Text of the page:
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Abstract: TH-PO553

Combining Phosphate Binder Therapy with High Vitamin K2 Diet Inhibits Vascular Calcification in an Experimental CKD Animal Model

Session Information

Category: Bone and Mineral Metabolism

  • 401 Bone and Mineral Metabolism: Basic

Authors

  • Neradova, Aegida, Amsterdam University Medical Center, Overveen, Netherlands
  • Wasilewski, Grzegorz Boguslaw, Maastricht University, Maastricht, Netherlands
  • Prisco, Selene, Maastricht University, Maastricht, Netherlands
  • Caron, Marjolein M.j., Maastricht University Medical Center, Maastricht, Netherlands
  • Welting, Tim Jm, Maastricht University Medical Center, Maastricht, Netherlands
  • Rietbergen, Bert Van, University of Technology, Eindhoven, Netherlands
  • Kramann, Rafael, RWTH Aachen University, Lemiers, Netherlands
  • Floege, Jürgen, RWTH University of Aachen, Aachen, Germany
  • Vervloet, Marc G., Amsterdam University Medical Center, Overveen, Netherlands
  • Schurgers, Leon J., Maastricht University, Maastricht, Netherlands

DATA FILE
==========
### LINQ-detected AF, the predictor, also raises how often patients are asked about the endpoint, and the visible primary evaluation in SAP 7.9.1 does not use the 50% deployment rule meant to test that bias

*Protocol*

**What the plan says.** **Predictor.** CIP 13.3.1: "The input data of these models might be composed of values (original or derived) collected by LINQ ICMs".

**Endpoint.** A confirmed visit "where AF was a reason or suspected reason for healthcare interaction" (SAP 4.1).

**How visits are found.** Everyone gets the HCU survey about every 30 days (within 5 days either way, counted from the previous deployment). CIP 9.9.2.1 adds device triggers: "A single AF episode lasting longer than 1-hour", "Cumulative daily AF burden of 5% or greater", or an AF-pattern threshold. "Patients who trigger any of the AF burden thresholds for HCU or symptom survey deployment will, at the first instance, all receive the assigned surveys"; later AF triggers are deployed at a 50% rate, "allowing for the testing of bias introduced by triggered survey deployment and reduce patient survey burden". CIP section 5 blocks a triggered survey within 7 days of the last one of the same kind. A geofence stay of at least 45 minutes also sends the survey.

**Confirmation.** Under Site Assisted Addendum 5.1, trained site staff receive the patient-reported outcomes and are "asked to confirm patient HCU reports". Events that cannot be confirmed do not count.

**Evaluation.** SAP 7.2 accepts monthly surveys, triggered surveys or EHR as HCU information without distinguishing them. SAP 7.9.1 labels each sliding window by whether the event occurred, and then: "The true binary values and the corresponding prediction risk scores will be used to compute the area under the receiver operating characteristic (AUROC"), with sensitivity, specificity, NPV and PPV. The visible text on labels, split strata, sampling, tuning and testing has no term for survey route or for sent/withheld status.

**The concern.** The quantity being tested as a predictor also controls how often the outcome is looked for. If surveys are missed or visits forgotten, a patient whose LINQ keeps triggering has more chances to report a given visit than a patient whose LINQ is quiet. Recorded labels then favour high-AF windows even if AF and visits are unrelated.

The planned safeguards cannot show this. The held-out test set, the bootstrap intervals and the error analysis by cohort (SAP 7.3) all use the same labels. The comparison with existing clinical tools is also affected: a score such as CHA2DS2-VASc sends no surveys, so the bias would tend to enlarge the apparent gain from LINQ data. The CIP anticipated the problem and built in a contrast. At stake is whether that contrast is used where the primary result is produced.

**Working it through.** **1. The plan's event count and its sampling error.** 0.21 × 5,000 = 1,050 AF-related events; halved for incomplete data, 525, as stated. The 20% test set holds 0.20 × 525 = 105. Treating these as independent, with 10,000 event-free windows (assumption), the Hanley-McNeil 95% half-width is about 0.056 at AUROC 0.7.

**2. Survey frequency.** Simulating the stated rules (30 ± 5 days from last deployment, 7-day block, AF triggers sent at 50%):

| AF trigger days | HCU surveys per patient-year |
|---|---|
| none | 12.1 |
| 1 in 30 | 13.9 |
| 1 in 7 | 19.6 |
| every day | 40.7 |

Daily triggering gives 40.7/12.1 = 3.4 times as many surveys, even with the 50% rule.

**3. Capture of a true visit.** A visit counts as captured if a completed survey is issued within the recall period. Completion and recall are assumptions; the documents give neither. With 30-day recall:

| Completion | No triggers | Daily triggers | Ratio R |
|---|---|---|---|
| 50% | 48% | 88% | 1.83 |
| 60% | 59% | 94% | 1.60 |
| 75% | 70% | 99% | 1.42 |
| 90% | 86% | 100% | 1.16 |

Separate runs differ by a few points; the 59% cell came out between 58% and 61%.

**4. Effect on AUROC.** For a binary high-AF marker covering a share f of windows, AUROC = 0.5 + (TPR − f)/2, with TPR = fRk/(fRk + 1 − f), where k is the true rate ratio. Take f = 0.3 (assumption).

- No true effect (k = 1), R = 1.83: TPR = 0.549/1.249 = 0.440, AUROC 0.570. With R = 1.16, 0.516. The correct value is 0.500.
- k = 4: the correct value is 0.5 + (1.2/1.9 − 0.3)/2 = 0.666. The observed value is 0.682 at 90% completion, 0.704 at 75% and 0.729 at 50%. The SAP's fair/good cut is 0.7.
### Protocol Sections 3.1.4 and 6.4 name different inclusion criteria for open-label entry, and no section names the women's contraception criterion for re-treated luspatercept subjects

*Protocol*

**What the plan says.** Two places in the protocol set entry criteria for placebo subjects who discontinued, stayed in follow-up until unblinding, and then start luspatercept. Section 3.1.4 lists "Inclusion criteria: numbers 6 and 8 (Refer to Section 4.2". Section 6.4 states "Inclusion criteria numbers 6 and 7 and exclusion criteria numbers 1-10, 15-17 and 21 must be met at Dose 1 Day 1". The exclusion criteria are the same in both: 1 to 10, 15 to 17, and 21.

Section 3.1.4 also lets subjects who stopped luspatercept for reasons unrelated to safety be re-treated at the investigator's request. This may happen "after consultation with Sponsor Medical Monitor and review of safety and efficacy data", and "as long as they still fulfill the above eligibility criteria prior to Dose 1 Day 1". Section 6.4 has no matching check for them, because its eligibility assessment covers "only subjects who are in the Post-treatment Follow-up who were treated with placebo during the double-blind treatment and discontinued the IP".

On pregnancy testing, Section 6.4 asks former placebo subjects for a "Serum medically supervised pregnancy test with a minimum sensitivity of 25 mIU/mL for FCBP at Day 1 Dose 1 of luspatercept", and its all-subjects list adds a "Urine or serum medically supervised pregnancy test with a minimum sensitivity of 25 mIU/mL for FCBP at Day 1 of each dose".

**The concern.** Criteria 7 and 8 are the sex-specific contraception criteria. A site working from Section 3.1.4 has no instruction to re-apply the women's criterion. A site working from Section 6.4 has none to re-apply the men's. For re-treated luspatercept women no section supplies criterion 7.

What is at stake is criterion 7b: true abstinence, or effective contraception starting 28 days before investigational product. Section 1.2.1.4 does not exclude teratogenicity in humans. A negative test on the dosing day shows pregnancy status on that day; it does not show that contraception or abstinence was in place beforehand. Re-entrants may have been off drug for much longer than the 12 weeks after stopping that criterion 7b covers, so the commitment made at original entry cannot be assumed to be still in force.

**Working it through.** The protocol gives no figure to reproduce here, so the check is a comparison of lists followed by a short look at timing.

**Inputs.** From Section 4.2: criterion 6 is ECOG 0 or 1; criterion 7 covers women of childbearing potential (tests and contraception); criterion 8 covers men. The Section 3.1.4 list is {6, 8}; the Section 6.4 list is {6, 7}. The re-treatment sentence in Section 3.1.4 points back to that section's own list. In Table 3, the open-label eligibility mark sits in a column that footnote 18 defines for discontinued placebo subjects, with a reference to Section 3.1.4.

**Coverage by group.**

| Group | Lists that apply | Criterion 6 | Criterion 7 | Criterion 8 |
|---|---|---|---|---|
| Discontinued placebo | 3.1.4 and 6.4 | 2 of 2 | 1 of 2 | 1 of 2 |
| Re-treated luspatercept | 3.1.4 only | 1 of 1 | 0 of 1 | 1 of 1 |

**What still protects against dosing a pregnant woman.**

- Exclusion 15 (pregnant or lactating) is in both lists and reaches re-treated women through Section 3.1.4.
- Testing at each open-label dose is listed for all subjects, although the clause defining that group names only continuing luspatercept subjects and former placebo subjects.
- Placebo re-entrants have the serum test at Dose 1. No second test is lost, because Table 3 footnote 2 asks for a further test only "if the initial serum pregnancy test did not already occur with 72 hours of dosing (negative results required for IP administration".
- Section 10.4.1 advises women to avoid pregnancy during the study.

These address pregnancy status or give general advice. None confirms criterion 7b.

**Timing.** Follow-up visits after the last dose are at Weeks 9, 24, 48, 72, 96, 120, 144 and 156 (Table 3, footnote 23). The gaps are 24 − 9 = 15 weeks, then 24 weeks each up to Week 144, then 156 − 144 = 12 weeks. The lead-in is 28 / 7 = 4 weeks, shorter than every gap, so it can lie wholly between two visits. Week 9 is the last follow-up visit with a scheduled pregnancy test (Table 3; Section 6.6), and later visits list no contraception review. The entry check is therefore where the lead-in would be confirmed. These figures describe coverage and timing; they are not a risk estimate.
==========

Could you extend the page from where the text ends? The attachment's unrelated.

Background

Hyperphosphatemia may contribute to cardiovascular disease and mortality. Therefore, phosphate binders (PB) are widely used, but a proof of risk reduction is lacking. By binding vitamin K PB may offset beneficial effects of phosphate reduction on vascular calcification (VC). Here we tested whether high vitamin K2 supplementation in combination with PB can inhibit VC in an experimental animal model for CKD.

Methods

Description of the model (Figure 1). Blood chemistry was analyzed to verify the CKD model. Aortic arch, abdominal aorta and cartilage was analyzed for calcification using high resolution micro CT scan (in parafin embeded aortas and formalin fixed tibia's) and by inactive ucMGP using conformation specific antibodies.

Results


3/4Nx resulted in increased circulating creatinine (mmol/L) and urea (mmol/L) (p < 0.01 for both). PB combined with low vitamin K2 diet resulted in significant vascular and cartilage calcification. On the contrary, PB combined with high vitamin K2 revealed significantly less ectopic calcification. Immunohistochemical staining of tissues for ucMGP revealed that ucMGP was present at sites of vascular calcification, mainly in the low vitamin K2 treated groups, indicating severe vascular vitamin K deficiency (Figure 2).

Conclusion

These experiments demonstrate that PB therapy in CKD cannot prevent VC, but that the combination with high vitamin K2 did. The inhibitory effect on vascular and cartilage calcification of combined phosphate binder with vitamin K2 therapy lies in the synergy of phosphate control and correction of vitamin K deficiency.

Figure 1

Figure 2

Funding

  • Private Foundation Support